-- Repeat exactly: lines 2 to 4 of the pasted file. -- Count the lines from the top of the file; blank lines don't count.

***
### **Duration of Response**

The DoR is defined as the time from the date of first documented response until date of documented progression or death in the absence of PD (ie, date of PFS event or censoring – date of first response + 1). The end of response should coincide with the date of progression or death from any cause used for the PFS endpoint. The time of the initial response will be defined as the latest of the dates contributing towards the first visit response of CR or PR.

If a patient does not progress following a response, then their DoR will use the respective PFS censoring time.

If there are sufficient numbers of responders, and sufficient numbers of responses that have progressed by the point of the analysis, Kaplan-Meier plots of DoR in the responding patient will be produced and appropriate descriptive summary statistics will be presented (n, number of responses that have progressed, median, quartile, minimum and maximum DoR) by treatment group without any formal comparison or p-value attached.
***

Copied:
The DoR is defined as the time from the date of first documented response until date of documented progression or death in the absence of PD (ie, date of PFS event or censoring – date of first response + 1). The end of response should coincide with the date of progression or death from any cause used for the PFS endpoint. The time of the initial response will be defined as the latest of the dates contributing towards the first visit response of CR or PR.

If a patient does not progress following a response, then their DoR will use the respective PFS censoring time.

If there are sufficient numbers of responders, and sufficient numbers of responses that have progressed by the point of the analysis, Kaplan-Meier plots of DoR in the responding patient will be produced and appropriate descriptive summary statistics will be presented (n, number of responses that have progressed, median, quartile, minimum and maximum DoR) by treatment group without any formal comparison or p-value attached.